For the non-New Orleanians among us, Mardi Gras doesn’t mean much, maybe some king cake and pulling out the brightly colored beads while getting our Lenten give-ups in order. But this year, in anticipation of a future NOLA trip, I wanted to get more into the spirit of the thing—and what better way to do that than make the traditional New Orleans dish of jambalaya? I mean, other than listening to Hank Williams.
So I contacted Judy Walker, longtime New Orleans food writer and former food editor at The Times-Picayune, to get the lowdown on the Big Easy’s signature dish. Two seconds in, I was already learning new details, like the fact that there are two different types of jambalaya: red (with tomatoes) and brown (without). “Brown is traditionally the kind they make in Cajun country,” Walker tells me. “It’s a little more savory.” It may seem incongruous with my Mardi Gras theme, but I decided to go with brown jambalaya, since I’ve never made it before, even though red is the traditional more New Orleanian version, according to Walker: “Louisianan cooking developed in the city, New Orleans, and in New Orleans, always one of the defining characteristics was to use these beautiful Creole tomatoes. We didn’t necessarily put them in the Cajun food, they wouldn’t easily have tomatoes.” She adds, “Personally, I like the brown jambalaya,” which clinched it for me.
Now that we have settled on my dish, Walker proceeds to school me on a variety of jambalaya lessons. Namely:
Slice your sausage in coin shapes and cook your vegetables in the oil leftover in the bottom of your pot. Then, says Walker, “If you can then brown your vegetables from the bottom of your cast-iron pot, that’s really gonna help add the flavor.” The more flavorful sausage the better. Walker says her personal favorite is a smoked andouille sausage.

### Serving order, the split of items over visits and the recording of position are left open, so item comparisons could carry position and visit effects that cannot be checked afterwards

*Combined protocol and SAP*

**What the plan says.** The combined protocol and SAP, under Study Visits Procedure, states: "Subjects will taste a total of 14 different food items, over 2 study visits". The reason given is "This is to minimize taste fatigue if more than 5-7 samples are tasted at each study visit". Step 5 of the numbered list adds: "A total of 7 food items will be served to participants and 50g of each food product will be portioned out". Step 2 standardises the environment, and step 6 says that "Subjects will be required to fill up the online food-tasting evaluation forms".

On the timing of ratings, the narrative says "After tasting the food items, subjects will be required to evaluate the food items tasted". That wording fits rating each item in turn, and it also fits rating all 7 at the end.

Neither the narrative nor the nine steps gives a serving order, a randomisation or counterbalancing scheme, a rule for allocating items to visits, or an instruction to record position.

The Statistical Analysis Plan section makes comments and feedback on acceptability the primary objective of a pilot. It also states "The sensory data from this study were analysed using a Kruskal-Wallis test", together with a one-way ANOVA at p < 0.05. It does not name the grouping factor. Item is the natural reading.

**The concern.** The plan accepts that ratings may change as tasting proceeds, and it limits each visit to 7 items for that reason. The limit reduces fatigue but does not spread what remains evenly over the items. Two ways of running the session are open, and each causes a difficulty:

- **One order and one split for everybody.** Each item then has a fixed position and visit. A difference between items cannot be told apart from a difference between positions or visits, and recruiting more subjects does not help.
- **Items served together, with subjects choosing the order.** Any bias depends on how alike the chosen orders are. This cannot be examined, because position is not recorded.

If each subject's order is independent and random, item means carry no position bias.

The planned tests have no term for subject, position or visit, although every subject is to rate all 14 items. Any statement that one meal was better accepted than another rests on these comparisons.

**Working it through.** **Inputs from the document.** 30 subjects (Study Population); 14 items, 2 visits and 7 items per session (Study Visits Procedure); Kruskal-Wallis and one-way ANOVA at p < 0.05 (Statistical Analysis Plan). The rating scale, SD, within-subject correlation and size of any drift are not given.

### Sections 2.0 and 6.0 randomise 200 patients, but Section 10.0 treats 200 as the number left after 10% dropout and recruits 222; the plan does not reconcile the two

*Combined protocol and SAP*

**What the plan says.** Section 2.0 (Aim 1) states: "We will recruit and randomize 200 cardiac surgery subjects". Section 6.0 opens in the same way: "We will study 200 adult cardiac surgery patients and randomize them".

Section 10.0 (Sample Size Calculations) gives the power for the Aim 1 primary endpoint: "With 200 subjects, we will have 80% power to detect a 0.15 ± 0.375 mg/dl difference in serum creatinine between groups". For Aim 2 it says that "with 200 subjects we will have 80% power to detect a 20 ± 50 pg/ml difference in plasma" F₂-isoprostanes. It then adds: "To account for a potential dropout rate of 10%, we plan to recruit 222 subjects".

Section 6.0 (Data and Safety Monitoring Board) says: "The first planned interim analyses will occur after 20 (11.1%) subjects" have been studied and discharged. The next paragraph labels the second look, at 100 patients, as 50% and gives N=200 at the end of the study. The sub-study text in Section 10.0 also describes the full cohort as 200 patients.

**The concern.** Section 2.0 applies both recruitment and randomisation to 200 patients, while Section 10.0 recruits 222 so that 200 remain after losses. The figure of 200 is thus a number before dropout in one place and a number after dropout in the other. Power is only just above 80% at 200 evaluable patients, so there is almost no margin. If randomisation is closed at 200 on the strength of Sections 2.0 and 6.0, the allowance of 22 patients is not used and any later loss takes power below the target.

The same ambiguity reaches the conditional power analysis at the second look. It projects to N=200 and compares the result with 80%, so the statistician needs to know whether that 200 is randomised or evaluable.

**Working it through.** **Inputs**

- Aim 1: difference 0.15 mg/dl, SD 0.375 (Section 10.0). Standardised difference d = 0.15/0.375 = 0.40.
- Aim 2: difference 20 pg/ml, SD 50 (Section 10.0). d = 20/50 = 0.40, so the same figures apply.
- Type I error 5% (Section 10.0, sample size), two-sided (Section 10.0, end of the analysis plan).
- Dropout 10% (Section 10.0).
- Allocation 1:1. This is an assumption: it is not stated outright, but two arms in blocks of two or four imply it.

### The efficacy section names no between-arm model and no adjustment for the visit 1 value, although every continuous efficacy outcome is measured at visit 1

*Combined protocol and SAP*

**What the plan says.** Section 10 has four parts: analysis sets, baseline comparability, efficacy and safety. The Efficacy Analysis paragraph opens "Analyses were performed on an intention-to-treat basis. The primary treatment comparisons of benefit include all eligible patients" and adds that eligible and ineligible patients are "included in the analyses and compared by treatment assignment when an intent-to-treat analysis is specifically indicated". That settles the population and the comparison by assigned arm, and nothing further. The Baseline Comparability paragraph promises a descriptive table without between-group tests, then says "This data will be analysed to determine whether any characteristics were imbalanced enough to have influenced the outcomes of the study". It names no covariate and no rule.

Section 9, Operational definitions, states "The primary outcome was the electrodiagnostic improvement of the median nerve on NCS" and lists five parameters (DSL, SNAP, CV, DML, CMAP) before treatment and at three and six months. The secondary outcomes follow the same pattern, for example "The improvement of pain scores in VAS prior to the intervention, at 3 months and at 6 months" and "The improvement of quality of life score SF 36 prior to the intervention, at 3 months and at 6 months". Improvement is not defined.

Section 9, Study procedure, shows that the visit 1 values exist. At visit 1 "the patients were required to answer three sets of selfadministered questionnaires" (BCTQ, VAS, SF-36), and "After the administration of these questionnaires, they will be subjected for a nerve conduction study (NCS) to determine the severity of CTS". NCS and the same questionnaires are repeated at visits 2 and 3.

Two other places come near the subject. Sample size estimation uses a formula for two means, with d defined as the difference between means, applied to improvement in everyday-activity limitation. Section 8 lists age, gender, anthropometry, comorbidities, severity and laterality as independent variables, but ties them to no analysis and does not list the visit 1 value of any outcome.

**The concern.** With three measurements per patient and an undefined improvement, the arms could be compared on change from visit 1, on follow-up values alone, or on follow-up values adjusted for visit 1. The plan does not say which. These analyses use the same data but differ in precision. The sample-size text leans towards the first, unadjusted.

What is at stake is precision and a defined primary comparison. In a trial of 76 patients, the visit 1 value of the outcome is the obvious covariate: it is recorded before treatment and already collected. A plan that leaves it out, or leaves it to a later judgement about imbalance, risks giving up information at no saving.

I was unfamiliar with the browning-agent option, but Walker calls it “the cheater trick… I’m not recommending it one way or the other, I’m just telling you.” She says that the go-to is a concoction called Kitchen Bouquet. “Some people would look down on anybody that would use it, and some people are just like, ‘Whatever.’” I’m counting on it to add some browning to my brown jambalaya.
Yes, I have a great, foolproof method for making regular rice, but there’s already a lot going on to prepare jambalaya. Chopping vegetables, seasoning, browning meats. If you don’t want to add another step to your meal preparation, just embrace the Minute Rice. That way, you avoid the possible pitfall of underdone rice in your jambalaya, which can ruin the whole dish. Walker notes, “I have had jambalaya where they should have used the pre-cooked.” She adds, “The reason that people use the pre-cooked is that it’s just easier. The pre-cooked is a really good product and will always work for you. But people who have made jambalaya a million times will never use it, because they can always get the rice to work. It just depends on your personal skill level.” And I think my skill level is at the Minute Rice level at the moment.
Turns out that jambalaya is tough to overseason, because it’s rice-based, so the rice is going to soak up all that flavor. Walker notes, “It’s like trying to season a potato: You’ve got to put a lot of flavor in it.”
So, how hot should you make your jambalaya? Walker tells me a story about Cajun seasoning in general: “A great Cajun friend of mine told me once that the spice level he goes for is ‘just this side of hot.’ You want it to go right up to the line.” There are a lot of jambalaya mixes out there—you can even pick one up on your next New Orleans trip—or just use a Cajun or Creole seasoning from any spice store.